A still further object of the invention is to provide a closure element for the above purpose having a part engageable with but unattached to the spring body and which may flex to increase the sealing action of the element upon increase in internal pressure.

A further object of this invention is to construct a liquid spring having a novel connection between the body and a closure element therefor, which, upon increase in pressure in the vessel acts to automatically increase the sealing action between such parts and avoids the application of disruptive stresses therebetwe'en.

A related object is to provide a liquid spring having a novel closure which is operable under increase in internal pressure to flex with and in thedirection of the body wan deflection to thereby maintain the seal therebetween intact.

A further object of the invention is to provide a closure device for a liquid spring which is so constructed that upon increase in internal pressure in the vessel, a part of the closure will flex in advance of, and then proceed to further flex with, the deflection of the body wall so that tension is avoided at the juncture between the body and its closure.

Other objects of the invention will be apparent hereinafter from the specification and from the recital of the appended claims.

In the drawings:

Fig. l is an axial section of a liquid spring constructed according to one embodiment of this invention;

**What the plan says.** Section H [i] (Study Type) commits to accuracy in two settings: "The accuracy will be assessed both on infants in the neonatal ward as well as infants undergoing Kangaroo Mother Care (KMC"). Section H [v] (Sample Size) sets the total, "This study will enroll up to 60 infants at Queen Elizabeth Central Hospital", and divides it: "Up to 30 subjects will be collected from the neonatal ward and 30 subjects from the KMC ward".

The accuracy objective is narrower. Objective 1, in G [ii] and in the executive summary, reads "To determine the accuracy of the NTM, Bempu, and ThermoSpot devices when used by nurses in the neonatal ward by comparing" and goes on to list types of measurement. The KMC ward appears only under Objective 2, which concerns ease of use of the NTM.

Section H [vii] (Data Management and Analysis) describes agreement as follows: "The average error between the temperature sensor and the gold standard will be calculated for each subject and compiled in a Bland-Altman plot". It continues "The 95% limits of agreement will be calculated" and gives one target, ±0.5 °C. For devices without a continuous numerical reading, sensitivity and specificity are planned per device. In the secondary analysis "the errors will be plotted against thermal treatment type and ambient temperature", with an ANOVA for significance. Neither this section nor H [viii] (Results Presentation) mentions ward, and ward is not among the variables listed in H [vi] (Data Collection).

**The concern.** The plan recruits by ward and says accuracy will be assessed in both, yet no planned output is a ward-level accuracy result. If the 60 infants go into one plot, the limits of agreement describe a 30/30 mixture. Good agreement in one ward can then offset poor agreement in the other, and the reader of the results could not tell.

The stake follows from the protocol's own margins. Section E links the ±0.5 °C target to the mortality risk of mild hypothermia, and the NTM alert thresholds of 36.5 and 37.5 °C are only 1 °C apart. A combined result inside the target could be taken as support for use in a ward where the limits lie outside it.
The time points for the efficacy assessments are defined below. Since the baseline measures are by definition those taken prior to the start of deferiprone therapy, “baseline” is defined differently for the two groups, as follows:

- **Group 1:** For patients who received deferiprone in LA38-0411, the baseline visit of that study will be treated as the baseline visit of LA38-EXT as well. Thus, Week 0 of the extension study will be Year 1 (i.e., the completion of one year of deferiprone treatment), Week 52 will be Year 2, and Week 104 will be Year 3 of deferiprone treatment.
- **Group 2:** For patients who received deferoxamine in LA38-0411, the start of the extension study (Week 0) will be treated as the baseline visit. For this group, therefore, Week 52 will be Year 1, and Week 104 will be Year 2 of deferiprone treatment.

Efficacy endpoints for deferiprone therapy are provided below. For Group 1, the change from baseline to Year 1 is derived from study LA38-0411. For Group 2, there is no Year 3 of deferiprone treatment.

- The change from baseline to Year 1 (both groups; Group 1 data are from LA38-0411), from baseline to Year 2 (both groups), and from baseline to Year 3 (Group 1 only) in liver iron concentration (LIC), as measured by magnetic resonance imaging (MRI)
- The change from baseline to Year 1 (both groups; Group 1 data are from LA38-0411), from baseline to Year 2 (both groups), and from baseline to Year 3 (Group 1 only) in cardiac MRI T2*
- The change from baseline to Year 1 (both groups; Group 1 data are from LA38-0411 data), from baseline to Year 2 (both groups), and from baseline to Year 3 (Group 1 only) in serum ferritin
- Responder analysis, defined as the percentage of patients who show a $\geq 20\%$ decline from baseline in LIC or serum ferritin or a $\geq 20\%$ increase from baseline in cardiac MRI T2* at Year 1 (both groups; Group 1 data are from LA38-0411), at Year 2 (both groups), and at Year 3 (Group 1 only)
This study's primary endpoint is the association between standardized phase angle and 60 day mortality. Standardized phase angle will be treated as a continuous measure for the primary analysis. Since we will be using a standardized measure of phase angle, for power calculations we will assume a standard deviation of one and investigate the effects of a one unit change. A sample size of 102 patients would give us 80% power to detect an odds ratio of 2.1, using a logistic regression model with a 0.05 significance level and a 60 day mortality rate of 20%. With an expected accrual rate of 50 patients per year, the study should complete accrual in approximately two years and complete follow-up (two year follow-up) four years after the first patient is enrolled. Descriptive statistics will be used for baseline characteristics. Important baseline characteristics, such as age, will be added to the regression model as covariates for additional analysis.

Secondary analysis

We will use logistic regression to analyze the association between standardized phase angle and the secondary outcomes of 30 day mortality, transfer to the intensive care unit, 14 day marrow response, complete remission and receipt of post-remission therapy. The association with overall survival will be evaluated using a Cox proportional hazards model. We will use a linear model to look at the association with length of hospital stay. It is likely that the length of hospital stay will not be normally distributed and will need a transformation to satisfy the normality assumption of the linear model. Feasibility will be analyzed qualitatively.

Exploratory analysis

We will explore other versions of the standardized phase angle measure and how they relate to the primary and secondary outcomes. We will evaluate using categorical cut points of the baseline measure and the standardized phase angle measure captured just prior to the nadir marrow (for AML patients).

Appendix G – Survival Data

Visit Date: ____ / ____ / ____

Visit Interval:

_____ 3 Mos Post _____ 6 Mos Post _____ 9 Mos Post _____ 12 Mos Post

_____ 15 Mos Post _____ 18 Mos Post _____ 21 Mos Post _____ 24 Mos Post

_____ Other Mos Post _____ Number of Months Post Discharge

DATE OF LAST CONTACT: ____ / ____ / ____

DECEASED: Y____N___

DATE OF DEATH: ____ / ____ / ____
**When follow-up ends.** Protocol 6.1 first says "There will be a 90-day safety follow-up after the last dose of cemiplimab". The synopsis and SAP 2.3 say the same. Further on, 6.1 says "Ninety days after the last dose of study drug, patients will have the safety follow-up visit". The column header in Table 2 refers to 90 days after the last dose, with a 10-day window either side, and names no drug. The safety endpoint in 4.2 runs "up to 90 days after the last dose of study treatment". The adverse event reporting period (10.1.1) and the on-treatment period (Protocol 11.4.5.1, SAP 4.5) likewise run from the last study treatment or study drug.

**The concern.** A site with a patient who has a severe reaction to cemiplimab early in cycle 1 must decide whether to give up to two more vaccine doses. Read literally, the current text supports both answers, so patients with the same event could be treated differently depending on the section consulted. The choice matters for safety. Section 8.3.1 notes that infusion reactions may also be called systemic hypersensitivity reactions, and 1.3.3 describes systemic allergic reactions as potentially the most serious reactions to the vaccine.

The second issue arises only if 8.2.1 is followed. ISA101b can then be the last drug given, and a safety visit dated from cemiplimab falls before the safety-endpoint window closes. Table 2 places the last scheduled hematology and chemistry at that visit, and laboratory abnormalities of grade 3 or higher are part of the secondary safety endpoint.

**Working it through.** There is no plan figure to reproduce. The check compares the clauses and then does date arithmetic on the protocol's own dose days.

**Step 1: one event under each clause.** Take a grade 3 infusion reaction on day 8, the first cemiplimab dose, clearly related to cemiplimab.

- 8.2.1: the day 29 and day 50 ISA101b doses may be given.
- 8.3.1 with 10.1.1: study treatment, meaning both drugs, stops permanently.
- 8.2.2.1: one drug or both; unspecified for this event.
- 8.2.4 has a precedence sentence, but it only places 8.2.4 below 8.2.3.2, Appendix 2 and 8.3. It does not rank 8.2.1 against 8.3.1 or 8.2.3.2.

Fig. 2 is an enlarged fragmentary axial section of a partof the novel closure, seen in Fig. 1;

Fig. 3 is a similar fragmentary section, illustrating the closure of Fig. 2' in assembled relation to the body of the pressure vessel;

Fig. 4 is a fragmentary axial section, on an enlarged scale, illustrating a modified formation of vessel wall;

Fig. 5 is an enlarged fragmentary axial section of a 3 modified closure for use with the wall formation of Fig.

Fig. 6 is a section, similar to Fig. 3, illustrating the parts of Figs. 4 and assembled;

Fig. 7 is an axial section of a liquid spring constructed according to another embodiment of this invention;

Fig. 8 is a transverse section through the device of Fig. 7, taken approximately in the plane of line 8-8 of Fig. 7 but with the braze removed for clearness in illustration;

Fig. 9 is a similar section taken approximately in the plane of line 9-9 of Fig. 7 but showing the braze;

Fig. 10 is an axial section of a liquid spring made according to a still further embodiment of the invention; and

Fig. 11 is an axial section showing the spring of this last modification under working load, and illustrating diagrammatically and somewhat exaggeratedly, the deflection of the body wall and of the closure when subjected to a high internal pressure.

In Figs. 1 to 3, one example of my improved liquid spring is shown. It includes a body member of cylindrical or tubular form, the wall 22 of which is preferably of substantially uniform thickness from end to end. One end of the body member 20 has an axial extension 24 of reduced diameter within a bore 25 of which is secured a tubular bearing sleeve 26. This sleeve operatively supports a piston P, which is reciprocable axially of the body member 20 and relative to the latter.